'Copies' of 15 Central Park West take over Manhattan
Robert Stern, the former dean of the Yale School of Architecture, has designed dozens of buildings in widely varied styles across New York City. But then he designed 15 Central Park West, a soaring limestone condominium built in 2008 in a faux-prewar style.
Ever since, developers have mostly wanted one thing from him: more of the same. It's understandable. Before it was even completed, 15 CPW broke New York records. In 2007, Sanford Weill, then chairman of Citigroup Inc., set a city record by paying more than $6,400 a square foot for his $43.7m penthouse. Celebrities, including Alex Rodriguez, Robert De Niro, and Sting, filled its halls.
In the initial frenzy, apartments were being flipped just months after they were bought. During the financial crisis, when the rest of the real estate market floundered, the building became its own overheated market. In 2010, Min Kao, the executive chairman of Garmin Corp., paid almost $10,000 per square foot via an LLC for his 41st-floor condo.
There are now five similar Robert A.M. Stern Architects projects under construction in Manhattan. Developers hope each will have the specific appeal that became 15 CPW's hallmark: all the graciousness and convenience of a prewar co-op without any of the hassle. Unlike the 100-year-old buildings that line much of Fifth Avenue and Central Park West, 15 CPW is relatively new, which means everything works.
The apartments are configured for a modern family (large kitchen, fewer bedrooms, expansive living areas) rather than, say, a household that relied on multiple live-in staff members. And most important, it's a condominium, which means that if a buyer has the cash, she can move right in - New York co-ops have notoriously restrictive boards known to reject celebrities and foreign buyers.
And unlike many co-ops, residents of 15 CPW can rent out their apartments. "Fifteen Central Park West changed real estate," says Donna Olshan, president of Olshan Realty Inc. and publisher of the Olshan Luxury Market Report. "All of a sudden it became extremely cool and elitist to live in that building, and it set the tone for condominiums that came after."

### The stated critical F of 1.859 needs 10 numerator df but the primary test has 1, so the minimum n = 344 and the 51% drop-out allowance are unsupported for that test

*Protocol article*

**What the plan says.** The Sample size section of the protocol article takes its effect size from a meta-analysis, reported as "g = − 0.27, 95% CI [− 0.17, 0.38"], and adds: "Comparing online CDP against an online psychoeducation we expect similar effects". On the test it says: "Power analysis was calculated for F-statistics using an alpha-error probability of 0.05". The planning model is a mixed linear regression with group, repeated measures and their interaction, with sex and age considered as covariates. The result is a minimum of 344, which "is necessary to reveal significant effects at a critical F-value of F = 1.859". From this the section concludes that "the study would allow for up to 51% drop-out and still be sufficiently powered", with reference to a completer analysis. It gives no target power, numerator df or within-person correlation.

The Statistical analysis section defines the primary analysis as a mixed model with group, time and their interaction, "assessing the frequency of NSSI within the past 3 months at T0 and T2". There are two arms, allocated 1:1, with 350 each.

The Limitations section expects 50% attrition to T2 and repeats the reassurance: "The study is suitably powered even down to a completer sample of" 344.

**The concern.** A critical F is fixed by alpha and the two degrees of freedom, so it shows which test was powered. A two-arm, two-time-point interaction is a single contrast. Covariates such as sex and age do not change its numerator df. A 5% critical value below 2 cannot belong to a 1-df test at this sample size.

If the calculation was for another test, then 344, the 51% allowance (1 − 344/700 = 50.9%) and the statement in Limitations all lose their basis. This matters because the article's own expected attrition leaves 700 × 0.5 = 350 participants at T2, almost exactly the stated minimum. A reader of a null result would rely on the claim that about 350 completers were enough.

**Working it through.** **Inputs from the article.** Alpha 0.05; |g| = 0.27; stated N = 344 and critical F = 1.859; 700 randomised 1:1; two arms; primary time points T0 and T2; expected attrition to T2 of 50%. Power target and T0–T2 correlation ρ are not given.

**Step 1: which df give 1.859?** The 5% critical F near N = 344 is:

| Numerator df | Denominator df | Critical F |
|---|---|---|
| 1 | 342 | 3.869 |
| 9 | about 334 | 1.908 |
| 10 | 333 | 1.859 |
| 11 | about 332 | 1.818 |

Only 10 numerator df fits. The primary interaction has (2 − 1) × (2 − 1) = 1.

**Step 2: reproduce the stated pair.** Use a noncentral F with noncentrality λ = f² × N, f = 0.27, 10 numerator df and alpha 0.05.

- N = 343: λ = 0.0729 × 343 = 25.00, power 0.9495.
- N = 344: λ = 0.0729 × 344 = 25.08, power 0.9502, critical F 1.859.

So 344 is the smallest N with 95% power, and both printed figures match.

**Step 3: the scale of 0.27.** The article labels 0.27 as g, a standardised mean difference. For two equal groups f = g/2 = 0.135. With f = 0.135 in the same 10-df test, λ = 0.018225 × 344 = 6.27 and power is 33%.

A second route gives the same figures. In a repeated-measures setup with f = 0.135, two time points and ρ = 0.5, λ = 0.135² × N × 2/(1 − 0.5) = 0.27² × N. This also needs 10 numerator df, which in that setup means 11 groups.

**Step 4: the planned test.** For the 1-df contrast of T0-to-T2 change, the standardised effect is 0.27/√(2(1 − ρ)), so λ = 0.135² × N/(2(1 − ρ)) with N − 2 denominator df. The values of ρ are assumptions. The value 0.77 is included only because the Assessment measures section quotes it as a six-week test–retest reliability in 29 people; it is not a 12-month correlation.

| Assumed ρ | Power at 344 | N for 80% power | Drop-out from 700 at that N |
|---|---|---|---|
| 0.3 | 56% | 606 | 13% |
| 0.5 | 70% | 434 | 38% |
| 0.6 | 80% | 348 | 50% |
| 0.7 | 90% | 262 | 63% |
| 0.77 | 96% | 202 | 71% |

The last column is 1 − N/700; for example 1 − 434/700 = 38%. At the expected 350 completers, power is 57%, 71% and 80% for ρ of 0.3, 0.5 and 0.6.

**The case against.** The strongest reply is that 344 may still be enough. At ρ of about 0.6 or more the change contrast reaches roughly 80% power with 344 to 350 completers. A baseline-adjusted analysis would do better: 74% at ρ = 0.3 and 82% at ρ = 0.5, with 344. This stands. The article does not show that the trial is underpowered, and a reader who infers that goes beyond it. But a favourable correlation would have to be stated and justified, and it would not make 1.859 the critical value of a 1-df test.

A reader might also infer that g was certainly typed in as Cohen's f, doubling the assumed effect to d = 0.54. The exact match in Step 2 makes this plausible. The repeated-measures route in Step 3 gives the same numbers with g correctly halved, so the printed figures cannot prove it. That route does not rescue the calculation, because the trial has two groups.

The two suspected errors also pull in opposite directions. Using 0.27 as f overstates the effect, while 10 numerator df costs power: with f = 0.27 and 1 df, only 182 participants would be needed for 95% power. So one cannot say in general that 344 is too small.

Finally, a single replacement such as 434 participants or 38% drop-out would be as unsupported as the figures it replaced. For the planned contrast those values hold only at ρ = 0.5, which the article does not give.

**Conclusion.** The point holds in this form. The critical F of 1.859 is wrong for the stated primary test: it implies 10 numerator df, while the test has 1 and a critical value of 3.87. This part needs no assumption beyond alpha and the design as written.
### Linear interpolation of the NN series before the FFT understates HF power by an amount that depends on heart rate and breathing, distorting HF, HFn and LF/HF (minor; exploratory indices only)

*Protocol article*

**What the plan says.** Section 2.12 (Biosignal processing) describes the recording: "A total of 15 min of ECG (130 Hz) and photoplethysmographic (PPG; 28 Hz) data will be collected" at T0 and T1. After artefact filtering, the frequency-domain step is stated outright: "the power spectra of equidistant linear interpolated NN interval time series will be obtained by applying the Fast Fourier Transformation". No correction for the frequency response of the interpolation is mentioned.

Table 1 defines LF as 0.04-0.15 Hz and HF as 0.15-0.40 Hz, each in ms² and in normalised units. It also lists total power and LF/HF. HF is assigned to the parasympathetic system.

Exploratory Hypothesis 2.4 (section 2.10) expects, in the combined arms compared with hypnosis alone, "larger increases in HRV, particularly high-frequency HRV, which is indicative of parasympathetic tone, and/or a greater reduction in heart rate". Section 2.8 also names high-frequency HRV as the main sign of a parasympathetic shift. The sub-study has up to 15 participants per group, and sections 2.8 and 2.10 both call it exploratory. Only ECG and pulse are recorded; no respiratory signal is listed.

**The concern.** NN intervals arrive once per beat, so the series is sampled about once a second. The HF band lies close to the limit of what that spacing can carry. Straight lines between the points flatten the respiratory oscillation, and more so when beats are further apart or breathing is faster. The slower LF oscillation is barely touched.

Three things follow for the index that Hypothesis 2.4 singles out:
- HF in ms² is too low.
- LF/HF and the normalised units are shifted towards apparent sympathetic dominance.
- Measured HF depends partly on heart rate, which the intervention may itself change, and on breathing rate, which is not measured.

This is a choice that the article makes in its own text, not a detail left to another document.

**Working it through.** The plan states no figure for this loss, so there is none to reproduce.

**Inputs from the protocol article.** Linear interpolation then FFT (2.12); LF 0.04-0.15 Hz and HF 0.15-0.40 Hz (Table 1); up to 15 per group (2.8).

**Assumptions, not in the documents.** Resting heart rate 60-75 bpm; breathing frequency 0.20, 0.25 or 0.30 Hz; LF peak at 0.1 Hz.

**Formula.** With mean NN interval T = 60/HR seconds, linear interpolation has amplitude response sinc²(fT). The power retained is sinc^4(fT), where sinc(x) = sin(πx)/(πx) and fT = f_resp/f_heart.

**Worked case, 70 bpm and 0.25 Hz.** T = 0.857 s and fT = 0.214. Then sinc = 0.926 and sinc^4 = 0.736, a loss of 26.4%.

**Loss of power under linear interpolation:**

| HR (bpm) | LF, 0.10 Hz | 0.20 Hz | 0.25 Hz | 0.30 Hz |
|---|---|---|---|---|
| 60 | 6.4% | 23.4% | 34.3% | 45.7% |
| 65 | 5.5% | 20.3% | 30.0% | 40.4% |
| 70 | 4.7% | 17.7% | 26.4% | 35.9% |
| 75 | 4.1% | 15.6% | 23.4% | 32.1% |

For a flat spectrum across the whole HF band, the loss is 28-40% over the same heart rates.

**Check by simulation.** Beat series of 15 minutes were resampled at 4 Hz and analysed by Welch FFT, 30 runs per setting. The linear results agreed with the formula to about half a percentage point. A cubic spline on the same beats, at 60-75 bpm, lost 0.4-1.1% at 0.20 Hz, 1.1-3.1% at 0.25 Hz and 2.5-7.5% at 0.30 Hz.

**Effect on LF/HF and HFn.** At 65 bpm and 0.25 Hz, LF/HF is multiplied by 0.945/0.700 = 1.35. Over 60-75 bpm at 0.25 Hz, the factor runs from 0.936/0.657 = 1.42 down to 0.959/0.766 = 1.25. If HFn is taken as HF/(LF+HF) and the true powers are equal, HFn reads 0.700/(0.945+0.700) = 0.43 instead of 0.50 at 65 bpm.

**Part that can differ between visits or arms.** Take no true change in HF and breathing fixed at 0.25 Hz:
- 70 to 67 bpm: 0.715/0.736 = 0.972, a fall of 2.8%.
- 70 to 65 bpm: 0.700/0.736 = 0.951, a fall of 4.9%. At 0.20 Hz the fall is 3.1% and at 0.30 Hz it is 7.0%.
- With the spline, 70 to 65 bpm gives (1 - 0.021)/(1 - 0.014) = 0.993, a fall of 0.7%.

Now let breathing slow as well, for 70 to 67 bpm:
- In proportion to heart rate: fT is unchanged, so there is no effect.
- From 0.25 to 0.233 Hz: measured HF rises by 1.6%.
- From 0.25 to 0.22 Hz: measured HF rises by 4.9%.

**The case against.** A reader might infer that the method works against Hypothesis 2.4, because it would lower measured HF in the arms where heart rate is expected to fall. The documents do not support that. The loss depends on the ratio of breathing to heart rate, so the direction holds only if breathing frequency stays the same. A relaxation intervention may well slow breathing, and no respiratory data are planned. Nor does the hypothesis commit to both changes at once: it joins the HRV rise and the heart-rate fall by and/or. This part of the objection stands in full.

It may seem odd to try to build an exact copy of 15 CPW, albeit smaller or at a less prestigious address. But "it was seen as a successful template," says Jonathan Miller, president and chief executive officer of Miller Samuel Inc., a real estate appraiser and consultant.
"Why on Earth would 220 Central Park South use the same architect as a building that's a quarter-mile away facing the park? Because it sold."
And Miller says Manhattan isn't even close to saturated with Stern condos. Unlike buildings by other starchitects such as Frank Gehry or Jean Nouvel, which are often meant to stand out with striking designs, 15 CPW and its ilk are meant to blend in. And that's why Stern is building more of them than his peers. "The genre of [starchitecture] is defined by creating something unique," he says. "The multiple versions of 15 Central Park West are a conservative version of something new."
Editor's note: Data below excludes penthouses, which can throw off average prices.
• 20 East End Ave
Location: The far eastern reaches of the Upper East Side, with river views for some apartments.
Neighbouring buildings: Mostly postwar co-ops.
The story: Thirty-four of the original 41 units have sold. That includes a couple of units that were purchased and flipped. The building already has residents and an active buyer pool, with demand consistently matching availability. The most expensive unit, aside from the penthouses, is an 11th-floor, five-bedroom apartment with almost 5,000 square feet, which is listed for $15.5m.